exhaustion with feeding, and can ultimately affect milk supply among other issues. CST following a tongue tie release helps the tissues of the mouth, jaw and throat integrate the big changes so that baby can cultivate a better latch, increase suction and become a more efficient feeder. Colic Colic is traditionally defined as crying for extended periods of time for no discernible reason. As the mother of an infant who cried inconsolably for long periods of time, I can attest that giving it a name doesn’t make it any easier to deal with at 3 am. Often, colic is blamed on something in the milk or formula, but many times a baby’s tummy discomfort is due to structural imbalance in the diaphragm, hips or the spine. Releasing this tissue through CST can increase comfort and soothe digestive upset. Craniosacral therapy is one of the most gentle and effective forms of body work for infants. In the Portland area we’re lucky enough to have several exceptional practitioners with outstanding experience. There are chiropractors, massage therapists, doulas and lactation consultants who utilize this modality to help their littlest clients achieve optimal health. Korin Rassmussen is a chiropractor and craniosacral therapist who believes laughter and homemade soup will solve 90% of life’s problems. She swears like a mother and fiercely loves her two daughters, one of whom has autism. She has a private practice near Mt. Tabor serving the whole family.

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Fertility Help, the Natural Way by Jenny DuVander

When I struggled to get pregnant, it was hard to know where to turn first. Luckily, Portland has a wealth of resources for women and couples trying to conceive. For some, the path leads to medical fertility treatments like in vitro fertilization (IVF), when eggs are fertilized in a lab, or Intrauterine Insemination (IUI), when sperm is placed directly into the uterus. Personally, I began my journey to motherhood seeking a more natural approach for whole-body wellness. It landed me in the office of Molly O’Neill, a naturopathic physician and acupuncturist with a special focus on fertility. “The more overall health work we do the better for fertility,” says O’Neill, who coowns Bloom Natural Healthcare in northeast Portland. “Women and couples come see us at all different stages of the fertility journey. While some are new to the process, others have tried for years to conceive.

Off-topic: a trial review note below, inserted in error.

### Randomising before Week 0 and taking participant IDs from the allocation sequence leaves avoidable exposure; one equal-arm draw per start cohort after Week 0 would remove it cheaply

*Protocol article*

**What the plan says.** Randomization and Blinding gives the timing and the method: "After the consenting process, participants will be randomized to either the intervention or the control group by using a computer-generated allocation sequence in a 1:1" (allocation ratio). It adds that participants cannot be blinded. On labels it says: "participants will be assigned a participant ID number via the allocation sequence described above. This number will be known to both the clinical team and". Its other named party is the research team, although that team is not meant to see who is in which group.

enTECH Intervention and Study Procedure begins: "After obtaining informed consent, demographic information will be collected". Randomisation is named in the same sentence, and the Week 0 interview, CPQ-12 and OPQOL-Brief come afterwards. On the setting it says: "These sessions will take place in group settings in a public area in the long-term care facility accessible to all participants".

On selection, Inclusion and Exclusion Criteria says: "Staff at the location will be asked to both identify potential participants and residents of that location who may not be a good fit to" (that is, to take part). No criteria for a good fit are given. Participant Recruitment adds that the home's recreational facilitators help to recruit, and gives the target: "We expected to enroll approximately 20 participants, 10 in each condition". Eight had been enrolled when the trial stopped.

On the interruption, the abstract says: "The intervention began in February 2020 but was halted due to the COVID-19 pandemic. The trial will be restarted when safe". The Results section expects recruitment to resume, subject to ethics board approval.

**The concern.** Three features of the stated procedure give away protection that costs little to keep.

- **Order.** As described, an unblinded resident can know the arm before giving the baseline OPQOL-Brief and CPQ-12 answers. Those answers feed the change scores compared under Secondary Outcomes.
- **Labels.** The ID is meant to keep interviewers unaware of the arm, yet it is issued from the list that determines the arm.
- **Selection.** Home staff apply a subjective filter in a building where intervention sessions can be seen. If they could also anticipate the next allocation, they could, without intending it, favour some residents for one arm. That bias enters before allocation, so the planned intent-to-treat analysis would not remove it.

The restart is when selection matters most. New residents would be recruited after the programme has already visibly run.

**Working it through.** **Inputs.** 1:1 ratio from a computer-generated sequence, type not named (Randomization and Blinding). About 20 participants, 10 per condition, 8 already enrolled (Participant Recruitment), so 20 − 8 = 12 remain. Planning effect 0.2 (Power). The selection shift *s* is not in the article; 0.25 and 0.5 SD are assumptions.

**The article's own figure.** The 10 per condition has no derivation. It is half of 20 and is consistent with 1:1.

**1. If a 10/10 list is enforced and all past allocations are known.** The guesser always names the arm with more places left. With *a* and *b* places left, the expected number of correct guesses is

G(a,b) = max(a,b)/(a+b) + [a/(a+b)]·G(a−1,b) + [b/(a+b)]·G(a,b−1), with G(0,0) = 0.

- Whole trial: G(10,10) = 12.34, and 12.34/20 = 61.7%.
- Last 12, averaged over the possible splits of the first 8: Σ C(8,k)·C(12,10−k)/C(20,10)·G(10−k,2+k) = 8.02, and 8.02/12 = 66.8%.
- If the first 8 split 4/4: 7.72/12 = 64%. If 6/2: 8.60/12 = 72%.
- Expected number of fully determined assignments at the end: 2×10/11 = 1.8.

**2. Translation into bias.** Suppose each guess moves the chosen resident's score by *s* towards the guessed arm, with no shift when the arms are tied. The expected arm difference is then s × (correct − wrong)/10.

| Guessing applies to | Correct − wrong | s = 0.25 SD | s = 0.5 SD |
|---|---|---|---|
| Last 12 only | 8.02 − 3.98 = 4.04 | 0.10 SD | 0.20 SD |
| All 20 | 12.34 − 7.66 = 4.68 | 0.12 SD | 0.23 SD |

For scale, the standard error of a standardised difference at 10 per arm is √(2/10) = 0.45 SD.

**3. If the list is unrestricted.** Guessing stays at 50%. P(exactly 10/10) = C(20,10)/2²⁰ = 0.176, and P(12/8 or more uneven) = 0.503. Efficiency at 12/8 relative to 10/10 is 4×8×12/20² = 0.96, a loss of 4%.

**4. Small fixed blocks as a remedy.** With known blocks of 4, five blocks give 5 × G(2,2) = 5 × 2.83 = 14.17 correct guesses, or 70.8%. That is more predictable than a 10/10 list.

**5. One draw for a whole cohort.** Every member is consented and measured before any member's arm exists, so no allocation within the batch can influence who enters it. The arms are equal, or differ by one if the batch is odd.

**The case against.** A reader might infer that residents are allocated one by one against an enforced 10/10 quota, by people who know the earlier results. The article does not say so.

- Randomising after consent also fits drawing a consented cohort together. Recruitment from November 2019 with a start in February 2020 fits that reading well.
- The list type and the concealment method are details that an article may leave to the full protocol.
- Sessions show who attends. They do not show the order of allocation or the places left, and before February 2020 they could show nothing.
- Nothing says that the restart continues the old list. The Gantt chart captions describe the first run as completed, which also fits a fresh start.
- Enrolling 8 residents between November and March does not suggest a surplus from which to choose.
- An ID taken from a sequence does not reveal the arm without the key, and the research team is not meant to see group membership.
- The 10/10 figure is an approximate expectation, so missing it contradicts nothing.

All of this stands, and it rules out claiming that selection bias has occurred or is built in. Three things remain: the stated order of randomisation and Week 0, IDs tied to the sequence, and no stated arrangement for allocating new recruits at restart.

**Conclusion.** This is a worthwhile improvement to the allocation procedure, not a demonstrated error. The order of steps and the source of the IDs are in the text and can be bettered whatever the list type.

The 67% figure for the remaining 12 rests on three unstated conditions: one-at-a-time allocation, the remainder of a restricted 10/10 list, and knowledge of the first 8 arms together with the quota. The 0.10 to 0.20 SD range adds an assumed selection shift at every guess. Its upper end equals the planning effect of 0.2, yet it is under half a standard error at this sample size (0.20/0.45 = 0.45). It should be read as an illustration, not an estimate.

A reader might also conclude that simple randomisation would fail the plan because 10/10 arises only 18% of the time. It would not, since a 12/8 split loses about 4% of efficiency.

Acupuncture O’Neill uses acupuncture to treat issues like stress, hormone balance and digestion, all of which can affect fertility. Acupuncture is an ancient healing practice in which thin needles are inserted below the skin. Specific points can stimulate ovulation, open fallopian tubes and calm the uterus. “This is all good for fertility because it reduces stress, improves blood flow to the uterus and ovaries, and works towards

optimizing overall health,” O’Neill says. It can even improve sperm quality in men. O’Neill’s patients often receive treatment every two weeks, before and after ovulation. And you don’t have to wait for signs of infertility to receive the benefits. “It can likely help you conceive sooner.”

Achieving balance Liz Richards, an acupuncturist and owner of Blossom Clinic in northeast Portland, uses the Chinese philosophy of yin and yang to help her patients conceive. “A lot of fertility patients take a very yang approach to getting pregnant. They’re trying to conquer something.” Instead she tries to help them nourish the yin, the receptive and feminine side. She recommends at least three months of acupuncture for fertility. During that time, she helps her patients with herbal therapy, nutrition, relaxation and overall wellness. “It’s a very rewarding practice,” Richards says. “I have patients who just can’t believe they’ll ever be pregnant, and flash forward a few months later and they’re pregnant.” About half of Richard’s patients are working with a medical doctor. “They’re getting tests done, or they might even be doing IUI or IVF.” continued on p. 20

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For those who, like me, end up undergoing in vitro fertilization, research shows that acupuncture on the day of embryo transfer can increase the rate of pregnancy by 50 percent. “The fertility clinics are very familiar with the protocol and welcoming to acupuncturists,” Richards says.